Andy Neil  from Middlesbrough, representing Ultralight Outdoor Gear

As a complete novice to the TGO, I wasn’t sure what to expect. I’d completed several long-distance walks so understood what I was getting myself into physically, but I had never planned my own route. It’s a daunting thing, to sit at a map and plot your own crossing – after all, if things go wrong, you have no one to blame but yourself.

Thank heavens for the gentle guidance of the route vetters.

I began on Knoydart peninsula, straight off the boat from Mallaig, and was on my own for the first three days. But as the days and miles passed, inevitably my path crossed with other Challengers, like-minded individuals who all wanted to know; “Where did you start?” “Where are you finishing?” and “How many crossings have you completed?”

With so much in common, you instantly become friends with everyone on the trail. Sore feet, an aching back or a pulled muscle seem insignificant when bolstered by good company and conversation. I myself suffered a swollen Achilles heel and was forced to walk 20 or so miles in a pair of Crocs – but I was in high spirits all day thanks to good comradeship.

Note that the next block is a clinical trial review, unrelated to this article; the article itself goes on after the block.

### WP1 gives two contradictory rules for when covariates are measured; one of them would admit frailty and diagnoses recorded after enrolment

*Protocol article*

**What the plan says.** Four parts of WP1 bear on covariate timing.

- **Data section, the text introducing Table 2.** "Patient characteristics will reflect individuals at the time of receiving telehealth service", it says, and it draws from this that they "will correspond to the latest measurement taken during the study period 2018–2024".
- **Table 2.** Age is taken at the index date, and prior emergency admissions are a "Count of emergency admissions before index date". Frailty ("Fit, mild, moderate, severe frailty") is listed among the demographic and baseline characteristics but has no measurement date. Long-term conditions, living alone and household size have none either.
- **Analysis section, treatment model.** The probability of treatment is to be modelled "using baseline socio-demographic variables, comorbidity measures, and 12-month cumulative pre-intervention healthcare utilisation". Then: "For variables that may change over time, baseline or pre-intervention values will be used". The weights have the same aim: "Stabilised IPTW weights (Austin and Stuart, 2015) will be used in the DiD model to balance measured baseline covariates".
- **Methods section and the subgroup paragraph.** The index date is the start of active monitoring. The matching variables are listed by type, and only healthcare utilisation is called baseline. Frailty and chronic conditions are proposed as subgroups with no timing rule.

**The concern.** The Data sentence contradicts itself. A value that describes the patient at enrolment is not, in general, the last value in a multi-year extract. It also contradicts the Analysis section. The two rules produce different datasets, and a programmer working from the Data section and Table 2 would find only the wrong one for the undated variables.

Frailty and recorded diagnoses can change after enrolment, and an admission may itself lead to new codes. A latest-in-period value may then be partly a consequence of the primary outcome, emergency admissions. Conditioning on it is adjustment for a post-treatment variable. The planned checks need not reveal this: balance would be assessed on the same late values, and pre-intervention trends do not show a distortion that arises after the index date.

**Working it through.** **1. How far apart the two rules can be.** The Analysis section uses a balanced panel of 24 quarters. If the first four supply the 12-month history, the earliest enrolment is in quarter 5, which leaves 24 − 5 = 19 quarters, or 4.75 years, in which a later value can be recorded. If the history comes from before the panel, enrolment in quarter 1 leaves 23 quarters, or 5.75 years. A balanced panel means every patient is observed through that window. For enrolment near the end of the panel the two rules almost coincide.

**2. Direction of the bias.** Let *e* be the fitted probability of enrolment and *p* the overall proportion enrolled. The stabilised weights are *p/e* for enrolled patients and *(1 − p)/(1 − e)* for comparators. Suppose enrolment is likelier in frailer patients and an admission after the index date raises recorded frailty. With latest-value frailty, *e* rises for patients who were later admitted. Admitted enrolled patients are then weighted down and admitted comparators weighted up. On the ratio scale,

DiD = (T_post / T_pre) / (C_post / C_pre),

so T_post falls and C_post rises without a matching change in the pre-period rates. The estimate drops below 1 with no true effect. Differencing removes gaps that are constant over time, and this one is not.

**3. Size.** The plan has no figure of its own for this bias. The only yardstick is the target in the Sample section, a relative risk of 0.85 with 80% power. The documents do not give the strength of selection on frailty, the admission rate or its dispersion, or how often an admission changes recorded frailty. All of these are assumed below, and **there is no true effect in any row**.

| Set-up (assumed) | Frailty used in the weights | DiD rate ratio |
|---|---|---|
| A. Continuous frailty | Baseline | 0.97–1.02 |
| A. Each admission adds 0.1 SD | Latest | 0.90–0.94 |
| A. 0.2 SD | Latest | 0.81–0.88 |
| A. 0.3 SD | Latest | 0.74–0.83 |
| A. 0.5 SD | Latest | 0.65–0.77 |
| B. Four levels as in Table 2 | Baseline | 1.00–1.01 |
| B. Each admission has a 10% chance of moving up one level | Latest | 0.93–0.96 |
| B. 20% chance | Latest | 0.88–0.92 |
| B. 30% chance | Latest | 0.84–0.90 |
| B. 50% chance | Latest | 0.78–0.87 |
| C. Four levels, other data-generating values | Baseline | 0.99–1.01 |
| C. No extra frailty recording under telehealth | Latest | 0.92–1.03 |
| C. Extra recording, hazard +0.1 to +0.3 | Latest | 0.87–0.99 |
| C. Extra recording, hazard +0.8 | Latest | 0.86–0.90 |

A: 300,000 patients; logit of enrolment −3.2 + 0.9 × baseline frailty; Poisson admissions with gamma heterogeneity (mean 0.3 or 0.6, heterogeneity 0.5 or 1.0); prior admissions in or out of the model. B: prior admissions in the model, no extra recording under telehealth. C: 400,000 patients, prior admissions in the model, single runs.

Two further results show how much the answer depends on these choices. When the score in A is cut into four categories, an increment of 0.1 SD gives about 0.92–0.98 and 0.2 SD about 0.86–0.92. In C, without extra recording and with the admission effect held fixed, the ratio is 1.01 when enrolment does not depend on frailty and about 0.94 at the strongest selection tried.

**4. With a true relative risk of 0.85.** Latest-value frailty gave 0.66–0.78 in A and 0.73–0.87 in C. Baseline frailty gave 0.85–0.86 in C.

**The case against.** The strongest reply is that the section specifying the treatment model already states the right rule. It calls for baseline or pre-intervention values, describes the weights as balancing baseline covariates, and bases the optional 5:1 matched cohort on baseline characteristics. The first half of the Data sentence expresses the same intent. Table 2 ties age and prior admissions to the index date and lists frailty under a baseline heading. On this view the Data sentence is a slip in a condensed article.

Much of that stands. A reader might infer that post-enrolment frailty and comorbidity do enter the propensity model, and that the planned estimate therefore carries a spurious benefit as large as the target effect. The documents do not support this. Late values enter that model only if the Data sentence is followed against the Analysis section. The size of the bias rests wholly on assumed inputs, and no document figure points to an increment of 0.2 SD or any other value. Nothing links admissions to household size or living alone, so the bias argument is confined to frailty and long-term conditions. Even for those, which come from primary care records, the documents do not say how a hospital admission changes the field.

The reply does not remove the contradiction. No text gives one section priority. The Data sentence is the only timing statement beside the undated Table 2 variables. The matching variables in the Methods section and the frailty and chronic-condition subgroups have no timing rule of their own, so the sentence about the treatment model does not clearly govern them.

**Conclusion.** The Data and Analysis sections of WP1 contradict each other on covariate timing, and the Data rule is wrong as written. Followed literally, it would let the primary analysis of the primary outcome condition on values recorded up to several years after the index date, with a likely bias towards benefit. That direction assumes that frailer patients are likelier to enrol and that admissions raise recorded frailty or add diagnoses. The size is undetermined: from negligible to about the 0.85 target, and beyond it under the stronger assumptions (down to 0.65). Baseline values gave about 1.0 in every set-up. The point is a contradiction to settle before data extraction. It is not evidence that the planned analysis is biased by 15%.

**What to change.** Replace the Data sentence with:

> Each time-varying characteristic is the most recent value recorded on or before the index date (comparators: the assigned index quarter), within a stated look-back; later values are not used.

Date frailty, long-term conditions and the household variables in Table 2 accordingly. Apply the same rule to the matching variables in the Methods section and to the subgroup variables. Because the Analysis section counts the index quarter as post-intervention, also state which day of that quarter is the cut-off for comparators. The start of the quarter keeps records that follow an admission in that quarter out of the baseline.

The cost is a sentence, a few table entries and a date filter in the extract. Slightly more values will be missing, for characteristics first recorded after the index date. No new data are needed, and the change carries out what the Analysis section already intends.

By the time I reached the Cairngorms, I had joined a party of eight others: Swedes, Americans, French, Australians and myself, the only Brit made up our multinational group. The trail had taken on a festival- like quality – Glastonbury in Gore-Tex.

We spent one night in a bothy, 15 miles from the nearest shop. Whisky, wine and a full roast chicken dinner were produced by the custodian of the place, followed the next morning by fresh coffee and hot croissants. 

What makes the TGO so special is that each and every crossing is unique, and with 14 different starting locations and a finish line anywhere on the North Sea between Arbroath and Fraserburgh, the sheer number of ways in which you can cross is almost unlimited.

But, really, I think it’s the sense of community that keeps people coming back year after year. You could walk all day with a new friend, then your paths will split, and you will bid each other farewell, possibly not seeing each other for years.

Should you bump into each other again, halfway up a mountain or taking shelter in a bothy, undoubtedly, you’d pick up the conversation where you left off: “Where did you start?” “Where are you finishing?” and “How many crossings have you completed?”